Campaigners have added their voice to demands for the release of letters between the Australian Governor General and the Queen, dating back to 1975.
Academic and author Jenny Hocking is currently taking the case to court in Australia, seeking the release of letters relating to the 1975 dismissal of then prime minister Gough Whitlam.
As well as shedding new light on the events that led up to the controversial dismissal, the letters raise questions about the Queen's complicity in the affair.
Anti-monarchy campaign Republic, which is also calling for royal archives in the UK to be opened up, has said there are serious concerns about the monarch's involvement.
Graham Smith, CEO of Republic, said today:
"These letters raise questions about how much the Queen knew in advance of John Kerr's dismissal of Gough Whitlam as PM. If the Queen knew what Kerr was planning then serious questions must be asked about her involvement."
"The Queen and the Governor General are supposed to act on the advice of the prime minister. Did the Queen tell the governor general to warn the prime minister of his intentions? Did she warn the prime minister of what Kerr was planning?"
"If the Queen knew about Kerr's intention to dismiss an elected prime minister and did nothing, she is complicit in a controversy that has had a lasting impact on Australian politics."
"Kerr dismissed a prime minister who commanded the confidence of the lower house, and ignored a vote to re-instate the prime minister hours after the dismissal. It was a deeply damaging and unconstitutional affair - and the Queen needs to answer questions about her complicity."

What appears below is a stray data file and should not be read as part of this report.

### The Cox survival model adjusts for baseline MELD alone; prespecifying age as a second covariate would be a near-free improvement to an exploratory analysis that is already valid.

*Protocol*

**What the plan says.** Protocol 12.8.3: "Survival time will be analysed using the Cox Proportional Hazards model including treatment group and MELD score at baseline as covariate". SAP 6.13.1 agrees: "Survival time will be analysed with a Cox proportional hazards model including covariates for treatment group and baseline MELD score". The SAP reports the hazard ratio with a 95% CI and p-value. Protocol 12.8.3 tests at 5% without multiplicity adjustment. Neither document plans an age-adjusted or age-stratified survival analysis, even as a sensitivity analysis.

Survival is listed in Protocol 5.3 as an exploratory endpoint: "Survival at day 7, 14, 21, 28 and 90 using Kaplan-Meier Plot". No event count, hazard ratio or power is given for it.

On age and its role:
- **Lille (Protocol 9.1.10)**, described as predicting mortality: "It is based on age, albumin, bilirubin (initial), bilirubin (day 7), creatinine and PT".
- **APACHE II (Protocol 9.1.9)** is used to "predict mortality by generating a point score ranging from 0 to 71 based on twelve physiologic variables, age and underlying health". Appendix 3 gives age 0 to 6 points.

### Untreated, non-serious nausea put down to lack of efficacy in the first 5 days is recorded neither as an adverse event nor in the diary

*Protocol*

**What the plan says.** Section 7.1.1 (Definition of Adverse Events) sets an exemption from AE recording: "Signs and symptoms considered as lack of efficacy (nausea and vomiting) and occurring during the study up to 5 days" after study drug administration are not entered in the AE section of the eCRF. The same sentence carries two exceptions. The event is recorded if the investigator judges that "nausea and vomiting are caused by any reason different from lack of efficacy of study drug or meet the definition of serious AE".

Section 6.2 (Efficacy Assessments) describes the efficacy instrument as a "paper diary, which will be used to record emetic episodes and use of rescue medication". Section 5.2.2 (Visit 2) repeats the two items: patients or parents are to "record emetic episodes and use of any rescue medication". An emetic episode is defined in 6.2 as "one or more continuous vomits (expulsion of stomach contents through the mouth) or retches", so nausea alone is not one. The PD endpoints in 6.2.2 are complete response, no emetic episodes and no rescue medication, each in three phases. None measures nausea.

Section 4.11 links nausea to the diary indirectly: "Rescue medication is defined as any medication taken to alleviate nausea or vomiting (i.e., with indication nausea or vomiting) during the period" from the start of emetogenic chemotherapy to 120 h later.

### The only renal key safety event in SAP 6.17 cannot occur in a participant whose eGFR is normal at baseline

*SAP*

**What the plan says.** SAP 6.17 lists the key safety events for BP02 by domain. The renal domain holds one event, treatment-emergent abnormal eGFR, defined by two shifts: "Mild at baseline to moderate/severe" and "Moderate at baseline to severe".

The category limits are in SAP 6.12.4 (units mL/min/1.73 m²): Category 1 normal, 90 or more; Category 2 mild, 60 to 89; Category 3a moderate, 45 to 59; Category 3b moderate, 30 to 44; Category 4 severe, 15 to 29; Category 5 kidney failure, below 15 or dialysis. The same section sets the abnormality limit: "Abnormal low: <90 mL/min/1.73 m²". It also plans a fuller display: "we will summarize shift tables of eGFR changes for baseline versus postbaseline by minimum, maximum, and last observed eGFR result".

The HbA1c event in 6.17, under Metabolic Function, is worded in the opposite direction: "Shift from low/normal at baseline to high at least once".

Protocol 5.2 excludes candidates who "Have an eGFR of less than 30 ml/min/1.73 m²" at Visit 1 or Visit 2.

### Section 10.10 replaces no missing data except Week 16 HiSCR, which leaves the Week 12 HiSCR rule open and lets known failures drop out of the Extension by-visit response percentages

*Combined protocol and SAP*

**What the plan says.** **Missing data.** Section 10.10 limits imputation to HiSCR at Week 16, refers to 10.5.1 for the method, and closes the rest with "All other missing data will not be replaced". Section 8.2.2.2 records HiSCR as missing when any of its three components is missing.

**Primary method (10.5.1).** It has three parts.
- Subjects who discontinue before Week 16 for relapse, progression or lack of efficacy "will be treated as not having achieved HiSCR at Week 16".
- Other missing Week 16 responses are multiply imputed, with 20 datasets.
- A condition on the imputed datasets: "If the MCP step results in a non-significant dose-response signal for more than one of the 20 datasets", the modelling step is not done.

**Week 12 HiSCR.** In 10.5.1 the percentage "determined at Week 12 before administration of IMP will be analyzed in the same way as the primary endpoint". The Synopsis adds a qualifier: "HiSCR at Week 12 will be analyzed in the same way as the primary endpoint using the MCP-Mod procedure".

In November 1975 Australian Governor General John Kerr dismissed prime minister Gough Whitlam. The PM was kept in the dark about the possibility of dismissal and was expecting to continue in office. Later that day parliament passed a vote of no confidence in the appointment of the opposition leader as prime minister and voted to re-instate Whitlam. Kerr ignored this vote and Whitlam's Labor government was forced out of office.
Research by Jenny Hocking has revealed the existence of extensive correspondence between Kerr and the Queen in the weeks and months leading up to the dismissal, which give ground for believing the Queen was aware of the plan but did nothing to advise or warn the prime minister.
The case is expected to conclude next month. Hocking sets out the issue in this article: The Queen and the dismissal: the palace letters are not 'personal' and must be released | Jenny Hocking